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How to Make a Mouse Out of Icing

Updated April 17, 2017

Decorating your own cakes can be a fun and inexpensive way to make desserts for birthdays, weddings and other special occasions. Fondant is a simple-to-use type of icing that can be shaped and moulded into almost any shape imaginable. Making fondant mice involves simple techniques and can be an easy way for cake-decorating beginners to get started. Make a mouse out of icing as a memorable decorative touch for children's parties, themed events or any time you want to make a whimsical memory.

Roll grey fondant icing into an oval shape and pinch so that the top quarter, which will be the mouse's head, is defined from the bottom three-quarters. Shape the two ends of the mouse so they are slightly pointed.

Create two small triangles of grey fondant with rounded tops and place them on the top of the smaller section of the oval for the mouse's ears.

Make two slightly smaller pink triangles and place them inside the grey triangles.

Roll out two small balls using white fondant and place on the top middle of the smaller part of the oval for the eyes. Flatten the balls as you put them in place.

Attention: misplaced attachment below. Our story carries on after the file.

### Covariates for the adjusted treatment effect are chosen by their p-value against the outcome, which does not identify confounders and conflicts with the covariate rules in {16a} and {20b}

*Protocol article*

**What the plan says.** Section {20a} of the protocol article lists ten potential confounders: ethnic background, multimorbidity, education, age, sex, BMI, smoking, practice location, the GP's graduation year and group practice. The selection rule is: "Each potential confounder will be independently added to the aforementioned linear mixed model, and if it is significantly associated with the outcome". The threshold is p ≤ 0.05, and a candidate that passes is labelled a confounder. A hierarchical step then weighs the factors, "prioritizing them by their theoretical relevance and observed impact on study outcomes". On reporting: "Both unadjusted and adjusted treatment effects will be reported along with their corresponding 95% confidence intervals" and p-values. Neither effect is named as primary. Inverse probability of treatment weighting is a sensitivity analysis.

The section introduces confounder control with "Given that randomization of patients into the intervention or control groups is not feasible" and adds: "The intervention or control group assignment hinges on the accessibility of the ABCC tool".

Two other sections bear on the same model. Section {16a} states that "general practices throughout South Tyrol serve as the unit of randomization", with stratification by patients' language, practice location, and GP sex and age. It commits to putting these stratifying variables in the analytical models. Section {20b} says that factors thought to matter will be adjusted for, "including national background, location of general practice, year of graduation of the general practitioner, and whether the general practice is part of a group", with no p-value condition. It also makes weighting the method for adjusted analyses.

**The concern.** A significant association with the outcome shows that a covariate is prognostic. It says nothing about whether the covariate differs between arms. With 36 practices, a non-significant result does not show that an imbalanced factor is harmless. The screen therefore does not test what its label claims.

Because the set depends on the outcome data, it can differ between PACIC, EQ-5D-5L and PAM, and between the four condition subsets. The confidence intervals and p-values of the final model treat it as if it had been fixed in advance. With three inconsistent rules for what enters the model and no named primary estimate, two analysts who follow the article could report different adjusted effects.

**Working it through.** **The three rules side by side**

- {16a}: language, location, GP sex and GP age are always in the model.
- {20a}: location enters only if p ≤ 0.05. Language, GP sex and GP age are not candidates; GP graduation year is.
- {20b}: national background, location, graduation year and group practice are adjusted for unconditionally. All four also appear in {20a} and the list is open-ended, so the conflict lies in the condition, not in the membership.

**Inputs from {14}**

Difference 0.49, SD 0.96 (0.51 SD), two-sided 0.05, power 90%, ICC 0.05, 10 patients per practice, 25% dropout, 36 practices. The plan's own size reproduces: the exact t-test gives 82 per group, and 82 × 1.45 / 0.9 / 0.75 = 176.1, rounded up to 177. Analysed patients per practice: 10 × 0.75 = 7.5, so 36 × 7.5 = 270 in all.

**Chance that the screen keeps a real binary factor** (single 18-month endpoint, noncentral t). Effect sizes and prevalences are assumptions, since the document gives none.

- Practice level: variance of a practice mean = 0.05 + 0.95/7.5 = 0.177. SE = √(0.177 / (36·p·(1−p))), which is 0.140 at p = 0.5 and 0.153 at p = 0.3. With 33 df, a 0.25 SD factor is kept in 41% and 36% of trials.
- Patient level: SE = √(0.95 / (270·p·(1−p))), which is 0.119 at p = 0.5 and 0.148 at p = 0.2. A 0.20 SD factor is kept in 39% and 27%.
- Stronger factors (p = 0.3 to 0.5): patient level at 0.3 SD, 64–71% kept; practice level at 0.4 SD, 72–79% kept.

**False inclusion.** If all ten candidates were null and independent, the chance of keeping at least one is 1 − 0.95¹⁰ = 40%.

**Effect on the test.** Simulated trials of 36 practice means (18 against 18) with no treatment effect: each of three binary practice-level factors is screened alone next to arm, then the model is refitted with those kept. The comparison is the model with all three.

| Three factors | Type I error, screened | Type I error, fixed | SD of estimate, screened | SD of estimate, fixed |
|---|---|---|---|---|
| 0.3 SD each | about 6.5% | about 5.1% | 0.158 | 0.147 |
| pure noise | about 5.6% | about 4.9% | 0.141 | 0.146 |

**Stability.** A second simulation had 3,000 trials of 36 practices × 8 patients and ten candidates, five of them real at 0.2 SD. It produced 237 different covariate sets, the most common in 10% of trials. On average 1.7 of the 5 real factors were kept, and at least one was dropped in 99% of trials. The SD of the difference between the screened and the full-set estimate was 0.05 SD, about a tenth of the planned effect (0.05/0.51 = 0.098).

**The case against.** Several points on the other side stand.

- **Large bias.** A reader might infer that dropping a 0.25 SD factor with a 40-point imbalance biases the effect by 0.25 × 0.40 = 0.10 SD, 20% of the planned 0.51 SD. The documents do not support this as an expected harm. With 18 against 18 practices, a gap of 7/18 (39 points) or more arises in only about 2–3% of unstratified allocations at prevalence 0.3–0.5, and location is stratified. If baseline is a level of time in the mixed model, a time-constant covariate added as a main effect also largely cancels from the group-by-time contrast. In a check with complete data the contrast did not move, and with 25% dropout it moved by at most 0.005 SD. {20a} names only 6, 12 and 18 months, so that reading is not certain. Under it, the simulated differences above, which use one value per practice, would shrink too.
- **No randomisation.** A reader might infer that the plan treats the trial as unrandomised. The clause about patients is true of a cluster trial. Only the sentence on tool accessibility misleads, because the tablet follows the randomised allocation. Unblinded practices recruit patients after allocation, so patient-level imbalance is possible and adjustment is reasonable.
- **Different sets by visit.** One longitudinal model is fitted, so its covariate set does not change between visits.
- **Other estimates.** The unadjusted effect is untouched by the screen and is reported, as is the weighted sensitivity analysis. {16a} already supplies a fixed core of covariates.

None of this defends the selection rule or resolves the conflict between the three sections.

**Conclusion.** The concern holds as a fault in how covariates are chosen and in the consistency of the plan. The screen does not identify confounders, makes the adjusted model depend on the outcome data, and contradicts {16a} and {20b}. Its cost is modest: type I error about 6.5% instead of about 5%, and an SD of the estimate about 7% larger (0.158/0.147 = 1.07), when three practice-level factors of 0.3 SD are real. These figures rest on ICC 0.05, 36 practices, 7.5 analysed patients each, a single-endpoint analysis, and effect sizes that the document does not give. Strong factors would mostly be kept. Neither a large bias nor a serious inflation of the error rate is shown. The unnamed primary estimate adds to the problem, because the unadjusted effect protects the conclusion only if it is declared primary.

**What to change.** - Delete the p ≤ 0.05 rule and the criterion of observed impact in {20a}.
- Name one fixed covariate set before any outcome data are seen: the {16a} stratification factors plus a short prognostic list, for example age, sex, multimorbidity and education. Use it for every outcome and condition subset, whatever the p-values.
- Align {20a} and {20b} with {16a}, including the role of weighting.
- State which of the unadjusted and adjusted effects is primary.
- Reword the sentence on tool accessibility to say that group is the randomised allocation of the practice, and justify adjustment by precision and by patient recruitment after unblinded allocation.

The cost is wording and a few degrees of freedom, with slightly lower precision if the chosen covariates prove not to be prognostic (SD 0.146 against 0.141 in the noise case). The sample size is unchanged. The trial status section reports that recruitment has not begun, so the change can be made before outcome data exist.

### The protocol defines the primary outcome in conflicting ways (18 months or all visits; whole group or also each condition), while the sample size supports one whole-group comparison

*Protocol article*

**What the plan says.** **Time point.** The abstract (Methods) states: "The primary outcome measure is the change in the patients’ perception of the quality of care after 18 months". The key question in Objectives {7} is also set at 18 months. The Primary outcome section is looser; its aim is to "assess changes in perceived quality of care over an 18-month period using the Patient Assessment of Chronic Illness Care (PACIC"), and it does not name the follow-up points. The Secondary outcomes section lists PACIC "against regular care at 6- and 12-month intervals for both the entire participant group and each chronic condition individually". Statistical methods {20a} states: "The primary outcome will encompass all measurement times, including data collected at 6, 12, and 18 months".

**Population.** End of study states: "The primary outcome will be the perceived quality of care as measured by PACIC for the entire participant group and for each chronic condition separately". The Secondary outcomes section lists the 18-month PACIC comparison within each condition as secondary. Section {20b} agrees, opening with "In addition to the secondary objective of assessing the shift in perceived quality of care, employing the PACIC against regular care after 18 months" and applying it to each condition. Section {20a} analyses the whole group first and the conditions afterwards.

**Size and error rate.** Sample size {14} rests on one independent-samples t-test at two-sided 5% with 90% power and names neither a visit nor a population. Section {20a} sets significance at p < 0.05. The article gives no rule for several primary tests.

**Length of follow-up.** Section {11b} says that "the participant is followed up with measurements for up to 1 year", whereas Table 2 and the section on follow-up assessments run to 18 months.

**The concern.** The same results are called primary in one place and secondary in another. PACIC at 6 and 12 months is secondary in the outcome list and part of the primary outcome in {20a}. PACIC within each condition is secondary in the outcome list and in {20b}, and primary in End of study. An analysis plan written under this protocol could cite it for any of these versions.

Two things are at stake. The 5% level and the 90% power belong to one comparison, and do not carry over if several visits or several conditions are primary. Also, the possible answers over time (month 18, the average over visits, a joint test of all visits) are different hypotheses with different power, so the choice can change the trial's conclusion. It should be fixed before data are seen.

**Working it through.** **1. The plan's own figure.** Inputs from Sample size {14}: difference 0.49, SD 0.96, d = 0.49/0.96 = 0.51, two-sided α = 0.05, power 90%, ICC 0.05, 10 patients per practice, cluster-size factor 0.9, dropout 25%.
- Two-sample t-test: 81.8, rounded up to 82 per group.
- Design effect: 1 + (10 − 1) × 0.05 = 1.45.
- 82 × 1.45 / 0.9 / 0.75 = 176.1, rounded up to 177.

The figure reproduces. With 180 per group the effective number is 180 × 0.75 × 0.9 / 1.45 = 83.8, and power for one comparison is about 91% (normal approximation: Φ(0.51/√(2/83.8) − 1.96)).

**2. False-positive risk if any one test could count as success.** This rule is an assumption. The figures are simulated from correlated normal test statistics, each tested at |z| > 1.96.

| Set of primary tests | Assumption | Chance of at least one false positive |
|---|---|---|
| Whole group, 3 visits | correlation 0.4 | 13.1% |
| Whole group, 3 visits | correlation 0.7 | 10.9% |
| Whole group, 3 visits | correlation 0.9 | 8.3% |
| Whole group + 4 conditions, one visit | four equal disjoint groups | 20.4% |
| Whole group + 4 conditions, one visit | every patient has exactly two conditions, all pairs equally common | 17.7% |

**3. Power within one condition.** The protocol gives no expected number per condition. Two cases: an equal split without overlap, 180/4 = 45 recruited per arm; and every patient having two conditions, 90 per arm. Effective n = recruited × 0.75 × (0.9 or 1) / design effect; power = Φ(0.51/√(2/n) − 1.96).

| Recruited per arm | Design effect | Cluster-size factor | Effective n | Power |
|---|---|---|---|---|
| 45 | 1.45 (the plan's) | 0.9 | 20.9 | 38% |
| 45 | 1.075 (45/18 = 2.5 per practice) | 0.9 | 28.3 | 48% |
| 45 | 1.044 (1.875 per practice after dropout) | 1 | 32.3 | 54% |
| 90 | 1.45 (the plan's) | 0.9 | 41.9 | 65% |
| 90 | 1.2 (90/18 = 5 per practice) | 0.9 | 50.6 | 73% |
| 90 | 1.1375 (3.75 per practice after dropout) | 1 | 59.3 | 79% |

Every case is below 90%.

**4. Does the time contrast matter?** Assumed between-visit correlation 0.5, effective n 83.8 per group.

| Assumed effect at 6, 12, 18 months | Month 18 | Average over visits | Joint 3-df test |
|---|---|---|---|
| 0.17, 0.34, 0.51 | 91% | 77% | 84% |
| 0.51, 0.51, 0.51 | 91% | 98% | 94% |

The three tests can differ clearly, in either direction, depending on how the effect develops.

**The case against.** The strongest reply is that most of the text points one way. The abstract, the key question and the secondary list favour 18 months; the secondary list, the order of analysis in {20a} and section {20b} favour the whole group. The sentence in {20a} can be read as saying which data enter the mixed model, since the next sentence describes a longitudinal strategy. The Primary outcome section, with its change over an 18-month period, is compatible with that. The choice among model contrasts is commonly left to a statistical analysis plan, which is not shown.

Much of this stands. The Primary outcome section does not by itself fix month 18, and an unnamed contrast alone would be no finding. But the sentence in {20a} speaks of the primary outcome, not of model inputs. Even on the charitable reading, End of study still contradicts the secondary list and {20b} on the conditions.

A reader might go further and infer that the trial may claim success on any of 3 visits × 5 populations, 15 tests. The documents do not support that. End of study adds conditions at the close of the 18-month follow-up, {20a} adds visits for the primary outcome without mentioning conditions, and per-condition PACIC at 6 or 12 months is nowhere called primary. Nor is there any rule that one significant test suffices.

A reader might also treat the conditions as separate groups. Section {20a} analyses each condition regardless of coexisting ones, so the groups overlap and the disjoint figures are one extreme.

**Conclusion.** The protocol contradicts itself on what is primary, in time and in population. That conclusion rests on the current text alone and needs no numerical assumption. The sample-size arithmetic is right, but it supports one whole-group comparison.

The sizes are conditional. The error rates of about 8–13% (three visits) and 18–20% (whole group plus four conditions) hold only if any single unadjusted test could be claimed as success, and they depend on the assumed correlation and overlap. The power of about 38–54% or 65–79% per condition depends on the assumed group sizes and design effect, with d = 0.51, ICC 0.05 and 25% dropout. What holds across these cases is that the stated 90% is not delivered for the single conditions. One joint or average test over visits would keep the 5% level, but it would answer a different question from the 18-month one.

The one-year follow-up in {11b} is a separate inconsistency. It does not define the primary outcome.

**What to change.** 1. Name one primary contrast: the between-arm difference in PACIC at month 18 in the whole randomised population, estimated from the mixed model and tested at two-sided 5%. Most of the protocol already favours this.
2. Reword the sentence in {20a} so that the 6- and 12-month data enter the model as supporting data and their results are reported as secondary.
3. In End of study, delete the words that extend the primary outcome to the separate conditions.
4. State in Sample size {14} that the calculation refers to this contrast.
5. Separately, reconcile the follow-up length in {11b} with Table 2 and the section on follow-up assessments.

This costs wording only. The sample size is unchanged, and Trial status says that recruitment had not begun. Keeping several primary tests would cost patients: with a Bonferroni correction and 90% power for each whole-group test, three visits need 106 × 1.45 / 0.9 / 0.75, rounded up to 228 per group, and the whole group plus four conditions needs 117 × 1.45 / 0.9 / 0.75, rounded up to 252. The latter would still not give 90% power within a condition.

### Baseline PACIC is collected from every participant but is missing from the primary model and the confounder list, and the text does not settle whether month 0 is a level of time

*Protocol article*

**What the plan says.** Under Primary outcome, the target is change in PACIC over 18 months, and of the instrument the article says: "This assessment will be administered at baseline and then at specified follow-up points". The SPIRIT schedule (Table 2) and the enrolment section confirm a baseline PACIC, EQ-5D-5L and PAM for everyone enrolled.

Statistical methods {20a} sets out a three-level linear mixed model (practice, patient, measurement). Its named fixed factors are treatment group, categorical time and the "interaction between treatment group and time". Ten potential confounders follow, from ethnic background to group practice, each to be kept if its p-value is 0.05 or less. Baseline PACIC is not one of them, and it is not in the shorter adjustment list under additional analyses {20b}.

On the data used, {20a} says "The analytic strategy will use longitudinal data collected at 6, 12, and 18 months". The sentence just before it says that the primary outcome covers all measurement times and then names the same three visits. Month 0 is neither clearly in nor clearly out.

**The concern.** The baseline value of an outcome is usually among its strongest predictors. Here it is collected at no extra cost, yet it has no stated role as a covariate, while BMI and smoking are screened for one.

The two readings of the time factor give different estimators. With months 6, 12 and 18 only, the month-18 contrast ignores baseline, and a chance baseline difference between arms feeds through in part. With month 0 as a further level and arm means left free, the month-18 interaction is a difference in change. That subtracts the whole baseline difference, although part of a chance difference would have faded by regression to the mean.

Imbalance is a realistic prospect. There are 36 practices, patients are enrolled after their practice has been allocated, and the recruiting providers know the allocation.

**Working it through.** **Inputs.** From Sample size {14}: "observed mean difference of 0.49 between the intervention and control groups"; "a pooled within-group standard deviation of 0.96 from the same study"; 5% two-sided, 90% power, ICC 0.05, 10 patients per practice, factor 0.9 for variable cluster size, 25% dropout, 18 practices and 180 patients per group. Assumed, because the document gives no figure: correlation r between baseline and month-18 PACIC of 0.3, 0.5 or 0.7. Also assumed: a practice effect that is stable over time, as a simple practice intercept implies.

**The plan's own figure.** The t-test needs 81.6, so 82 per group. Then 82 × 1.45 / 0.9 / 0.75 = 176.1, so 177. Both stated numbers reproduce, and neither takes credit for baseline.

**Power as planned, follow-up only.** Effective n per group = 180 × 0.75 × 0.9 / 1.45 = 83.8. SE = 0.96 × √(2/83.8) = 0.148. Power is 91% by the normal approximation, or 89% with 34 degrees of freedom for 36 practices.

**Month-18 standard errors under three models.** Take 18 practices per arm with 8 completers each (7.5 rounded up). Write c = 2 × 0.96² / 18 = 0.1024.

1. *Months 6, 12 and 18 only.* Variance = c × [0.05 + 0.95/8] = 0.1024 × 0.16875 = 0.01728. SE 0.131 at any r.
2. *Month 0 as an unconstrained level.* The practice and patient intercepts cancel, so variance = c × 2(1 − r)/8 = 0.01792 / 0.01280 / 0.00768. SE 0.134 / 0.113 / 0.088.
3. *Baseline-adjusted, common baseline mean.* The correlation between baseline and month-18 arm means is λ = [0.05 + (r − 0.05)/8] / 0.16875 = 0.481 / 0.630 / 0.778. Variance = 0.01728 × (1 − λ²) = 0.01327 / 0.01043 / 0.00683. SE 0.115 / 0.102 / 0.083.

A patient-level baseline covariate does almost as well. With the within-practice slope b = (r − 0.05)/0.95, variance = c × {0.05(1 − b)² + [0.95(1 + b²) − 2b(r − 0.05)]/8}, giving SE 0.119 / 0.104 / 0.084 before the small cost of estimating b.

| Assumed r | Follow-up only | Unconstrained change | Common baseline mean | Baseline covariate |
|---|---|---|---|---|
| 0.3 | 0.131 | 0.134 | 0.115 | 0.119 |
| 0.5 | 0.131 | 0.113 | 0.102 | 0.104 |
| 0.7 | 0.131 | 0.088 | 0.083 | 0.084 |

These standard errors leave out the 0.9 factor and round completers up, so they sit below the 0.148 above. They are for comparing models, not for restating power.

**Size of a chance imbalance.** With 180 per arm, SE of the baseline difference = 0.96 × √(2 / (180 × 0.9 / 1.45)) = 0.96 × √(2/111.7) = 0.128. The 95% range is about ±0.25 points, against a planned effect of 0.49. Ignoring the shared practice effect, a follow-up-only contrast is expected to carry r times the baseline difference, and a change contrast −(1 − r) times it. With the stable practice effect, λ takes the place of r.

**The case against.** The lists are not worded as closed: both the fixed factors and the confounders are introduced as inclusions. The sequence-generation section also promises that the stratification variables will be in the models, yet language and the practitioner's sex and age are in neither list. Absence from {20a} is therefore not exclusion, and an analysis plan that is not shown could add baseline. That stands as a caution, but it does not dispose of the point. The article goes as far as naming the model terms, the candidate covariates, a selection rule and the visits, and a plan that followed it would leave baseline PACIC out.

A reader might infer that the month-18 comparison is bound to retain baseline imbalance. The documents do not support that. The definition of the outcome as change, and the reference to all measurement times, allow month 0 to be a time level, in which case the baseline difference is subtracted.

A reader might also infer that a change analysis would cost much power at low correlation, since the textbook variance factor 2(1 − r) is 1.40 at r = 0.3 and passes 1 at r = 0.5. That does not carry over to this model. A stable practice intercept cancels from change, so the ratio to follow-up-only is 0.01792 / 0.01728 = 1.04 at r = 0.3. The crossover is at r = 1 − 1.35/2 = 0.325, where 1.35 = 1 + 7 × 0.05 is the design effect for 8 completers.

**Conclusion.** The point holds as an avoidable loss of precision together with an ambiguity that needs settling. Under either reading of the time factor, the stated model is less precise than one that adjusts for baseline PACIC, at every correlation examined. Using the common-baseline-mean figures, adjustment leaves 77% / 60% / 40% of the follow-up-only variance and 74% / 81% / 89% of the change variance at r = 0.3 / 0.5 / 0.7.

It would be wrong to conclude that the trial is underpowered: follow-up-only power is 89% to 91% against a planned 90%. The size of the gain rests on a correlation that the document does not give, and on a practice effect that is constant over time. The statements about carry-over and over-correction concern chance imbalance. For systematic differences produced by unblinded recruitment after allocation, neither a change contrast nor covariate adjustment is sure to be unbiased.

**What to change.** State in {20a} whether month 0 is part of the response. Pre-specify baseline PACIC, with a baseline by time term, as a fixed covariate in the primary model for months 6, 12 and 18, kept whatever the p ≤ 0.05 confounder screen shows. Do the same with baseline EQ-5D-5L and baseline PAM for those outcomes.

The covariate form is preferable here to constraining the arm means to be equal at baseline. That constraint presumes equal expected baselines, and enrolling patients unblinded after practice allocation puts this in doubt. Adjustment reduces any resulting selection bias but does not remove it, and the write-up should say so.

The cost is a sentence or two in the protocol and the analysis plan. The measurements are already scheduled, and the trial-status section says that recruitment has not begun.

Make three smaller black balls and place two of them on top of the white balls for the pupils. Put one on the tip of the smaller part of the oval for the nose.

Roll out four thin lines of black fondant and place at the tip of the smaller oval so that one end touches the black ball and the other end goes toward the back. These are the whiskers.

Roll out a long, thick piece of black or pink fondant and make small hash marks along the length of it. This is the tail.

Attach the tail to the back of the larger part of the oval.

Things You'll Need

  • Gray fondant
  • Pink fondant
  • Black fondant
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About the Author

Lindsey Salloway started writing professionally in 2005. She has worked for various publications including the "Calgary Sun," "Calgary Journal" and "Penticton Western News." She also completed major journalism projects for various organizations such as the Foothills Country Hospice. Salloway holds a Bachelor of Communications in journalism from Mount Royal University.